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Jan Brzeski Featured in Reuters Discussing The Luxury Flip Market in California

On Sunday August 11, Arixa Capital's Jan Brzeski was featured in a Reuters news article about the resurgence in the luxury home fix-and-flip business. Arixa Capital is a private lender that provides financing to developers in California who are purchasing luxury homes to renovate and resell.

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The following are excerpts from the article.

Brzeski said he had originally been wary of the high-end market, because of the much bigger sums involved and thus greater risk. But then in 2011 he financed the purchase of a house in West Hollywood for $1.425 million. Another $1.175 million was spent on a total refurbishment.

"When the developer put it on the market, they had multiple, all-cash offers," he said. "There was a line out the door to buy it. It sold for $3.5 million. This was an incredibly profitable project. This really opened my eyes."

Brzeski's business model is simple. Using a fund of investor money he lends 75 percent of a project's "hard costs" - that is money used for the purchase and refurbishment - and collects interest at an annual rate of approximately 10 percent.

"Almost all our homes in these A and A-plus neighborhoods have something in common. You look at the appliances in the kitchen. If they are from the 1960s or 1970s, that's the house to flip," Brzeski said.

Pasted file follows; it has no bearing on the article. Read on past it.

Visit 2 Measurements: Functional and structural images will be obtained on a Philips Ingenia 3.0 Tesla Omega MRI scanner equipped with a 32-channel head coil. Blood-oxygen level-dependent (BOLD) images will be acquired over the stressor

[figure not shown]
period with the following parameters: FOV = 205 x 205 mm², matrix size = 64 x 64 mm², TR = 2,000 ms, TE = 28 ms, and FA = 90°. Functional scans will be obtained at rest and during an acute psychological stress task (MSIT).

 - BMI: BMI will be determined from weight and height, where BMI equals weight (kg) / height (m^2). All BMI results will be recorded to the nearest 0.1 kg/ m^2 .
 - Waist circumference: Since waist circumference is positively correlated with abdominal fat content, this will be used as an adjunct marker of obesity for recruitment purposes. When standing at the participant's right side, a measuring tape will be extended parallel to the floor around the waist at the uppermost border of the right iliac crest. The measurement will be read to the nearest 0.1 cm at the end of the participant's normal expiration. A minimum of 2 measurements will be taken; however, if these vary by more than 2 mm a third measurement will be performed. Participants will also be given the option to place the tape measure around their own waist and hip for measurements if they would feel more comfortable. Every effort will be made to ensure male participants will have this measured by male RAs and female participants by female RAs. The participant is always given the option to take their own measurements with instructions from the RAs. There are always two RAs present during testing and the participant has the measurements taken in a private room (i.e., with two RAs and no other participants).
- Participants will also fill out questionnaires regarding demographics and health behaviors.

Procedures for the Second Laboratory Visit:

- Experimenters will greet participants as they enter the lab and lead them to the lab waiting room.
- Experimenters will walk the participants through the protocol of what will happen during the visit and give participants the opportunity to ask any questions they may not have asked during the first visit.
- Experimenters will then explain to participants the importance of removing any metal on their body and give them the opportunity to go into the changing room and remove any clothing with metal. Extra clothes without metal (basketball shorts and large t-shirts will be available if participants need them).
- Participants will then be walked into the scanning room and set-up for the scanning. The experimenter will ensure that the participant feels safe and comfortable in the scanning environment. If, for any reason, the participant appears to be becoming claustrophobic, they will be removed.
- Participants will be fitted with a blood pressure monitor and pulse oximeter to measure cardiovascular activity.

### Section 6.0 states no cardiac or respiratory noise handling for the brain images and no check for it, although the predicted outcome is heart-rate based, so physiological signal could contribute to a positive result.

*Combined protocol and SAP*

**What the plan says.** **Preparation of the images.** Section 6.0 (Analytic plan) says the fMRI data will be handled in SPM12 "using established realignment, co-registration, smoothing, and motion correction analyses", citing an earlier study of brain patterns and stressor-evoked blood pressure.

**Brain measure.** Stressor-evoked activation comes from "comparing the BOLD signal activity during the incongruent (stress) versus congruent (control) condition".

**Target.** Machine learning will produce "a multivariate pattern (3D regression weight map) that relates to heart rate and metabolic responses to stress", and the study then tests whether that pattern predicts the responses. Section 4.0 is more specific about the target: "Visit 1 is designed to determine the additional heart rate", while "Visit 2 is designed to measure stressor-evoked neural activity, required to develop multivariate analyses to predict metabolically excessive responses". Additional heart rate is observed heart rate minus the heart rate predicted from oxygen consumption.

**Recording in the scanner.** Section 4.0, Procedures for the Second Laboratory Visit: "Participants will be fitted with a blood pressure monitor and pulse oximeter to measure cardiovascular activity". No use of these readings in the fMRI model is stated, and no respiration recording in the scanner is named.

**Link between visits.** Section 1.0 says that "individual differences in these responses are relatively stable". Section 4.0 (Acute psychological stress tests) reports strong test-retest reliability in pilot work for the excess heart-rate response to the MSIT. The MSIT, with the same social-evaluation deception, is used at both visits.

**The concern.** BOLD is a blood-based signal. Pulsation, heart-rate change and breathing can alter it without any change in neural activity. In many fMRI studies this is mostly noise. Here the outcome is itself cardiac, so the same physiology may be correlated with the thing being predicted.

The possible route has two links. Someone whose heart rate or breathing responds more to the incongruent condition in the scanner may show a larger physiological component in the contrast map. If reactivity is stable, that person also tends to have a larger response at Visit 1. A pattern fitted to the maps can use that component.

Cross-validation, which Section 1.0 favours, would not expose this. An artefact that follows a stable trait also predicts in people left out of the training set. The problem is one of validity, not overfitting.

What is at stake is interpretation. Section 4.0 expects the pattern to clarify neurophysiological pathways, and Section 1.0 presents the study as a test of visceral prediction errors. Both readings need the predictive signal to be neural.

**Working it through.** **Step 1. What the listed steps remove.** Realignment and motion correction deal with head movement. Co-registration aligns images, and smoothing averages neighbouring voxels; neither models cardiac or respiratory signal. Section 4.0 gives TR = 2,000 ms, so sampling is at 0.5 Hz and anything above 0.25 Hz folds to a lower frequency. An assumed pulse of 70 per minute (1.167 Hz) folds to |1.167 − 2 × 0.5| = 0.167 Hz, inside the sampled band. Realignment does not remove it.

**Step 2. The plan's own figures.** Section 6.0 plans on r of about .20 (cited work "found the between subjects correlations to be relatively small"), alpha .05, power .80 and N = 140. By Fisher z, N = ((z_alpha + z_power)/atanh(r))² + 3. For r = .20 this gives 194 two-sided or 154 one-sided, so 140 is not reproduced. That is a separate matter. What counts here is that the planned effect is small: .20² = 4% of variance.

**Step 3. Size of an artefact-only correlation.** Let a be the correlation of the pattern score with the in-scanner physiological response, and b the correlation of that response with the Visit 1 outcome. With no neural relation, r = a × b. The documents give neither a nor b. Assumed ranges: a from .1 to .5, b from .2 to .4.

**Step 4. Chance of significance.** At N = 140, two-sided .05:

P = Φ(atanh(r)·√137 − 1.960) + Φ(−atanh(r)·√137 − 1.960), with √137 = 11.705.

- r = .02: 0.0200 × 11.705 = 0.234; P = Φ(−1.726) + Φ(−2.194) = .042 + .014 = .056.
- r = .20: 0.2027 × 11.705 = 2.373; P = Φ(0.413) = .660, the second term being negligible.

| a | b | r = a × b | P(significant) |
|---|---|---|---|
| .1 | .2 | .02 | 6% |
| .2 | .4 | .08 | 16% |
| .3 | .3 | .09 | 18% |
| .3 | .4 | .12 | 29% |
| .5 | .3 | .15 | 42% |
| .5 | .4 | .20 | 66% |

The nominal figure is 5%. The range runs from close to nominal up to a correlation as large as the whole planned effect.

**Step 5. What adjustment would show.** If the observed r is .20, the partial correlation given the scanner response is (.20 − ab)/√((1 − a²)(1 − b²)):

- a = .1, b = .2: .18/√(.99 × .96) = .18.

"The market has gone through the roof. You see people buying properties one year ago and selling them at 20, 30 percent profit. Some of these are no more than paint jobs. The ones that are doing big rehabs are making huge profits."

How Investors Are Restoring Equilibrium To The Housing Market

In a recent article on Seeking Alpha, Jan explains how investors are buying homes from banks, rehabilitating them, and either re-selling them or renting them. In doing so, they are both earning tidy profits and also performing a crucial service for the recovery of the housing market, by repairing homes that have been through the foreclosure process and have substantial deferred maintenance. To access the article, click here.

U.S. Backs Away From Support for Homeowners - WSJ

In the article, note that the mortgage interest deduction, designed to make houses more affordable, actually does the reverse in dense urban markets such as Los Angeles. Access the article on Wall Street Journal online here: Homeowner Perks Under Fire

OR, if you are unable to access WSJ online, I've created a pdf of the article for you to read here: U.S. Backs Away From Support for Homeowners - WSJ